Arithmetic
skills are necessary life tools that children must learn.
As
adults, we use arithmetic daily. We add, subtract, multiply, or divide
when we balance our checkbooks, calculate tips in restaurants, figure
out how much wallpaper to buy, finance a car, keep score for games,
and so on. A person who can't do arithmetic is handicapped in many situations.
Classroom
strategies:
To help children
appreciate the importance of arithmetic, ask them to interview their
families about when they use arithmetic. The question they should ask
is: When do you have to add, subtract, multiply, or divide to find out
something you need to know? Record what children report on a class chart.
(For older children, sort the information into two groups: "at work"
and "at home.") Afterward, discuss how the chart shows that arithmetic
has many useful purposes.
 Arithmetic
should prepare children for real world math.
Most of the daily situations
that require arithmetic call for more than merely counting. For example,
we need to problemsolve in order to decide on the numbers to use or
which operation to choose.
Classroom
strategies:
Involve children in solving problems that relate to classroom routines,
such as:
 When taking
attendance, count children present, then ask the class to figure
out how many are absent.
 Ask children,
when lining up, to predict whether everyone will have a partner.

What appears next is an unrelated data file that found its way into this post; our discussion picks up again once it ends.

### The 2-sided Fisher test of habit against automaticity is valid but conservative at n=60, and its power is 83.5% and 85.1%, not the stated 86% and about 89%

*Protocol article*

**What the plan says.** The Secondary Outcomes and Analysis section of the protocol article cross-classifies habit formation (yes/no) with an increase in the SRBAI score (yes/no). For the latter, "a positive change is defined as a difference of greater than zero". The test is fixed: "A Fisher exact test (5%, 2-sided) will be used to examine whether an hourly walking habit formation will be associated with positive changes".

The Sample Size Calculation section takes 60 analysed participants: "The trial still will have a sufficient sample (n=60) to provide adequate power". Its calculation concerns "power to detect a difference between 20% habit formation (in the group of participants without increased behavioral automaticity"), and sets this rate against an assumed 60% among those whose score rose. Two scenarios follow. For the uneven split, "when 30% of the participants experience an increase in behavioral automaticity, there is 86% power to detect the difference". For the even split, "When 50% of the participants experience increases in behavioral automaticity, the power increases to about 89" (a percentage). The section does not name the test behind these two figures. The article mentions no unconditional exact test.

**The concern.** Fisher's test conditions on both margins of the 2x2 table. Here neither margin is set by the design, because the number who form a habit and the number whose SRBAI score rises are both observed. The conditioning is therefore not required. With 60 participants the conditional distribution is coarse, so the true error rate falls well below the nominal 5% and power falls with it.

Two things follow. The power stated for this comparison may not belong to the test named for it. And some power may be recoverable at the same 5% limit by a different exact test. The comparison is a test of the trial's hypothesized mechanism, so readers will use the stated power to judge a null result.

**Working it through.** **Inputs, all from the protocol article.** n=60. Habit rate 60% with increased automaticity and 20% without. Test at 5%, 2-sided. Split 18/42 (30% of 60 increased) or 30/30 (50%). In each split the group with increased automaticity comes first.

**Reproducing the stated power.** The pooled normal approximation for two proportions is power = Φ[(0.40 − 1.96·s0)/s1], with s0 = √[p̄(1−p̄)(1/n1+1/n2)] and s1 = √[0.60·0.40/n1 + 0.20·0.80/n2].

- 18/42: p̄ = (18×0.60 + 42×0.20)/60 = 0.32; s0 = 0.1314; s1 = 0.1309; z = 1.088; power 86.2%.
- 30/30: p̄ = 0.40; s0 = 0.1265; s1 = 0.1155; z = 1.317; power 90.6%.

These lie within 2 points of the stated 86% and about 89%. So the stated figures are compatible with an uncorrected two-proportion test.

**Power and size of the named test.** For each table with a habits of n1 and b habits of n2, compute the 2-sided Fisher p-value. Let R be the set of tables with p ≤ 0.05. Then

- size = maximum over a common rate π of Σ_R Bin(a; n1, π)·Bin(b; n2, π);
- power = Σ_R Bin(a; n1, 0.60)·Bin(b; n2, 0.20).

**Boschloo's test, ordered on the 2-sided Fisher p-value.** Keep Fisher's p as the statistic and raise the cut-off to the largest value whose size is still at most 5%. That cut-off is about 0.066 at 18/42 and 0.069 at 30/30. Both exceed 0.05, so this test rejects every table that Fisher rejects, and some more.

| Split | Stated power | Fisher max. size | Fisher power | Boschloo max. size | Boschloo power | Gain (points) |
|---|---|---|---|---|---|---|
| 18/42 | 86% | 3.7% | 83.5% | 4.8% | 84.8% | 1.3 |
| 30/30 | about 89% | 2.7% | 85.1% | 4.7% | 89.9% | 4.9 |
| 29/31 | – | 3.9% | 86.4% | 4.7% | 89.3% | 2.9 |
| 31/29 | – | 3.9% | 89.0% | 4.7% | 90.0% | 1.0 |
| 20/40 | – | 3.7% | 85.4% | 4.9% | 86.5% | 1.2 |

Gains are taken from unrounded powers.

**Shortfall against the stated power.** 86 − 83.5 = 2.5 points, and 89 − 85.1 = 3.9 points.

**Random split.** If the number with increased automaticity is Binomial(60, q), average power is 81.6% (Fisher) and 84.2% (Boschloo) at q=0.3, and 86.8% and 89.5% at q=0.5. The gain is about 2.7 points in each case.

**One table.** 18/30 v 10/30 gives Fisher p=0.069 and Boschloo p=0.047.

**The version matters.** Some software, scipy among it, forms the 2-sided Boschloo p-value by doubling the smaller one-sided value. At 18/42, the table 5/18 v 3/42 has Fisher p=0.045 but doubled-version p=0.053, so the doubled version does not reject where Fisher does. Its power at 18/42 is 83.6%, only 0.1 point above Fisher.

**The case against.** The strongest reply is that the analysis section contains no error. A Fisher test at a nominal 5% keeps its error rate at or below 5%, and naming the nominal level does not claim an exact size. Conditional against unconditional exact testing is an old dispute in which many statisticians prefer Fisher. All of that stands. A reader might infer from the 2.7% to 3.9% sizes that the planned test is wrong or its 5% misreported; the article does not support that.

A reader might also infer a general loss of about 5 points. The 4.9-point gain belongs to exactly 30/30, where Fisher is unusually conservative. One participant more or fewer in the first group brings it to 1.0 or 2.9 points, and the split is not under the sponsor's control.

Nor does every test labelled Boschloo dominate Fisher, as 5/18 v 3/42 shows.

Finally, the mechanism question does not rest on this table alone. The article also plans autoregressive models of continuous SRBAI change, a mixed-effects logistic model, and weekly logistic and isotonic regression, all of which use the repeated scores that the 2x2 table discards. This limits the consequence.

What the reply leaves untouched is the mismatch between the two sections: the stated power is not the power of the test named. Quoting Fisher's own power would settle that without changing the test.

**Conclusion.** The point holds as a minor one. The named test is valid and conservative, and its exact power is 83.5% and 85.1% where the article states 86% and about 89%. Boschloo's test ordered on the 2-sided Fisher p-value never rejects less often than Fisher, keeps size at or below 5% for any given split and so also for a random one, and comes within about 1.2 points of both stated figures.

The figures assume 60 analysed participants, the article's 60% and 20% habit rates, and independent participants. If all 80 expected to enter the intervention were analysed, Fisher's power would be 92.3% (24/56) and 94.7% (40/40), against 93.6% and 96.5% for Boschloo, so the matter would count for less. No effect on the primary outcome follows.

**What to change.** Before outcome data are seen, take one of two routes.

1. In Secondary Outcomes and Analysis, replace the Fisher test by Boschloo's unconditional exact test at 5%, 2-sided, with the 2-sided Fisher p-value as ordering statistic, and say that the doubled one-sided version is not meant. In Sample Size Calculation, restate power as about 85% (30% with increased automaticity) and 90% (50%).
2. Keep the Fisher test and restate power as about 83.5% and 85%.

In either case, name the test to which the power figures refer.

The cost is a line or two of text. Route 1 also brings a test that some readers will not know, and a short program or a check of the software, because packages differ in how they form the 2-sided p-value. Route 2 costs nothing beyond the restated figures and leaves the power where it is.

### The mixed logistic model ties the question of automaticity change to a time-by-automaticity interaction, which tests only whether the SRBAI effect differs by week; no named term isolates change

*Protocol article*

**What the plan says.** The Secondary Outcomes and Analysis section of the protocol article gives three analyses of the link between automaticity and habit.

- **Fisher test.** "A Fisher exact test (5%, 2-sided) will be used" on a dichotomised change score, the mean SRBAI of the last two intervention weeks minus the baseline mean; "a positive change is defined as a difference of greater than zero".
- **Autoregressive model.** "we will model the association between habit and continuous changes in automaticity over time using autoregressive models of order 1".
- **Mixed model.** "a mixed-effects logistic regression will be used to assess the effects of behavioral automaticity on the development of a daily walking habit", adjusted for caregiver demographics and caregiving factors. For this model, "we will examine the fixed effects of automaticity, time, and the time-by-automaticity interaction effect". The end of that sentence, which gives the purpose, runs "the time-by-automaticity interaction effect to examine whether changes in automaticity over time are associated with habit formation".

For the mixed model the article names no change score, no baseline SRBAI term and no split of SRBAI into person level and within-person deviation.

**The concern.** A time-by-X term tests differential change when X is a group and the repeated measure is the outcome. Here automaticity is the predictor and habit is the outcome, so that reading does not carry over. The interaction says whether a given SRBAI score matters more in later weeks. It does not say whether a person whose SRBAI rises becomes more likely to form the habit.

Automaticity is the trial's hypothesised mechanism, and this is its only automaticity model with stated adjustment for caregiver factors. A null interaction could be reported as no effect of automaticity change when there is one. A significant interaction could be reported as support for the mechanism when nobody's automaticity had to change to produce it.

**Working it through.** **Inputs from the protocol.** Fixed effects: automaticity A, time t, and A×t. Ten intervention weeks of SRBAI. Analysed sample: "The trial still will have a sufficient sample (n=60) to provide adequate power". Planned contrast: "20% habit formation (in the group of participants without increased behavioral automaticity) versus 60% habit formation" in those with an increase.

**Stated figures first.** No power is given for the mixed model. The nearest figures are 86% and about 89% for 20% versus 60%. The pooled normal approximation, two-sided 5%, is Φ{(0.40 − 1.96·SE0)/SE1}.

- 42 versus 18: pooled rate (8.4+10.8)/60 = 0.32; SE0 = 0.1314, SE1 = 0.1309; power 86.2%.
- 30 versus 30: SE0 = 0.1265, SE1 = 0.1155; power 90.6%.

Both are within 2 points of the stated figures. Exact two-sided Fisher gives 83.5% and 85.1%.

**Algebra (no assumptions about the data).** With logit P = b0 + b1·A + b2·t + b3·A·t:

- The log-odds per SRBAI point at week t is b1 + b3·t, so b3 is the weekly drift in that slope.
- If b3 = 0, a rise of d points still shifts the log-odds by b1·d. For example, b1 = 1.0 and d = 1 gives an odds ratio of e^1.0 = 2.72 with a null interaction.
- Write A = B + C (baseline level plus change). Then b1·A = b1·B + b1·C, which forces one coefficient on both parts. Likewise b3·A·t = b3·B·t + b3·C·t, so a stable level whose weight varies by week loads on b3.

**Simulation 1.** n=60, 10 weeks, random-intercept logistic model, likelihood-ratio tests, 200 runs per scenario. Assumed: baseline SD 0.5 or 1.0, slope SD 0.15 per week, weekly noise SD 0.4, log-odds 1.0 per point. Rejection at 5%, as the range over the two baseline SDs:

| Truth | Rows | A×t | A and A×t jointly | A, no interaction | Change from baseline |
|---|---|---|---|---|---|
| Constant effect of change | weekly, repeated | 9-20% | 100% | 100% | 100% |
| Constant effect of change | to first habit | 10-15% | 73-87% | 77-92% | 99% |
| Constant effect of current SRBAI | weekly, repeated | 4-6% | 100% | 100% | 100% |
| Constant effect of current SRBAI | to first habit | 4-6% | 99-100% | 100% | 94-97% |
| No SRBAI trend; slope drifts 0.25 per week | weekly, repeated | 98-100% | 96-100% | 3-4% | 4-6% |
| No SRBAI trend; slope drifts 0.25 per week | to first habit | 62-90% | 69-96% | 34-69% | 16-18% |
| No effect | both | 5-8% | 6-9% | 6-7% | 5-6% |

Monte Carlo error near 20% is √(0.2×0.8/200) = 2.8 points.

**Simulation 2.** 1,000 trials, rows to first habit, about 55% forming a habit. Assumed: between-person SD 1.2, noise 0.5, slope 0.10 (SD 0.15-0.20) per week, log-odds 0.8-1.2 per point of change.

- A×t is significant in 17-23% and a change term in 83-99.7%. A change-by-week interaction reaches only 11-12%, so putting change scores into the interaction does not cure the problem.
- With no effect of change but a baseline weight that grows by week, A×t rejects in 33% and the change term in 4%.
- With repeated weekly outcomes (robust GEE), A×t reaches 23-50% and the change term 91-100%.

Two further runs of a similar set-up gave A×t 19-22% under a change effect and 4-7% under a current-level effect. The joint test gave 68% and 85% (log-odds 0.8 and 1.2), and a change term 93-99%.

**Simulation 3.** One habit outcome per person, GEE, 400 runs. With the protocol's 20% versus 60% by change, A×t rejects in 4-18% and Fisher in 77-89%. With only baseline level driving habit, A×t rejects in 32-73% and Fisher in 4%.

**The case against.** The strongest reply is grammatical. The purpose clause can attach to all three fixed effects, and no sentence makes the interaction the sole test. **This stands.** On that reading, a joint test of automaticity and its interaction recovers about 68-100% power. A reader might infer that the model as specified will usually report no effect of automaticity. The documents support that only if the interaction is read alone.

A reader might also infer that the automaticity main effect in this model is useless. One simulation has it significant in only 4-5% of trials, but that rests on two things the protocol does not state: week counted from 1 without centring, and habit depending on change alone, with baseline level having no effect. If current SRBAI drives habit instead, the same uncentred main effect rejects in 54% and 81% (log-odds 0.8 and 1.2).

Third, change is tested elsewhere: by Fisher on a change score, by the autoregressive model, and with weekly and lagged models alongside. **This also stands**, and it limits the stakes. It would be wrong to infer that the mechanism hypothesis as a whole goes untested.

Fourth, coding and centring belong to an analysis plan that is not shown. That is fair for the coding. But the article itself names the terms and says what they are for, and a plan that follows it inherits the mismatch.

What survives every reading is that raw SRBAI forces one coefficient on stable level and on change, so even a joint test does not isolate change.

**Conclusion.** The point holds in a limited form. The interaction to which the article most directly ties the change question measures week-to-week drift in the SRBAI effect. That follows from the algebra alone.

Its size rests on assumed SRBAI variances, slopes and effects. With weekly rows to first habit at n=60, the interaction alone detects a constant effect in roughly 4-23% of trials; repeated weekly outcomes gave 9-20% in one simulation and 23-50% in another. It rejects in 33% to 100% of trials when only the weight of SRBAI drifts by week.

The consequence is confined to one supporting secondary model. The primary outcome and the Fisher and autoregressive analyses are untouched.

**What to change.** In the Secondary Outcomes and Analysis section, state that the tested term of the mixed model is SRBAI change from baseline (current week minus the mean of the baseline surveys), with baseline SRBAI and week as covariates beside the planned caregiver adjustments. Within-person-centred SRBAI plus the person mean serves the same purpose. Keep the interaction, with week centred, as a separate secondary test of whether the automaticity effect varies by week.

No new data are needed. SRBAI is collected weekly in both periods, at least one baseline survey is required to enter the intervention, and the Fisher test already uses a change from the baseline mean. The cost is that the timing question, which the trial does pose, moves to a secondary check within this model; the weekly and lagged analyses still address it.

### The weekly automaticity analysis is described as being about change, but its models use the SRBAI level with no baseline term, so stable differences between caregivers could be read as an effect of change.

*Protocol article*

When collecting
milk money, involve students in making change and figuring out how
much everyone spends on milk.
 Involve older
students in figuring out how much classroom supplies cost, such
as a year's supply of paper.
 For class
parties, have the students figure out how much refreshments will
cost.
 Learning
to compute mentally is an essential skill.
We do many of our
daily arithmetic calculations mentally, such as when we keep track of
what we put in the supermarket cart so we don't go over the $20 we have,
when we divide a check at a restaurant, or when we double a recipe that
calls for 3/4 of a cup of broth. Usually we don't reach for paper and
pencil, but figure in our heads.
Classroom
strategies:
Ask children to do mental math on a regular basis. Call it "handsonthetable"
math and ask children not to reach for paper or pencil, but to reason
in their heads. Try this:
 For younger
students: Have two children take a handful of beans or tiles and
count how many they have. Ask the class to figure out how many they
have together. To verify, count the objects. Or ask each student to
put two cubes in a jar and then have the class figure the total number
of cubes in the jar. To verify, count the cubes by 2s, 5s, and 10s.
(Not all young children know that you'll get the same result no matter
how you count.)
 For
older students: Scoop
beans into a jar using a coffee scoop and have the students count
how many scoops it takes to fill the jar. Then give pairs of students
a scoop of beans to count, discuss with the class what might be the
average number of beans in a scoop, and then have students calculate
mentally how many beans are in the jar.
 To
calculate efficiently, it's important to know basic facts.
Students should
have math facts at their fingertips before they leave elementary school,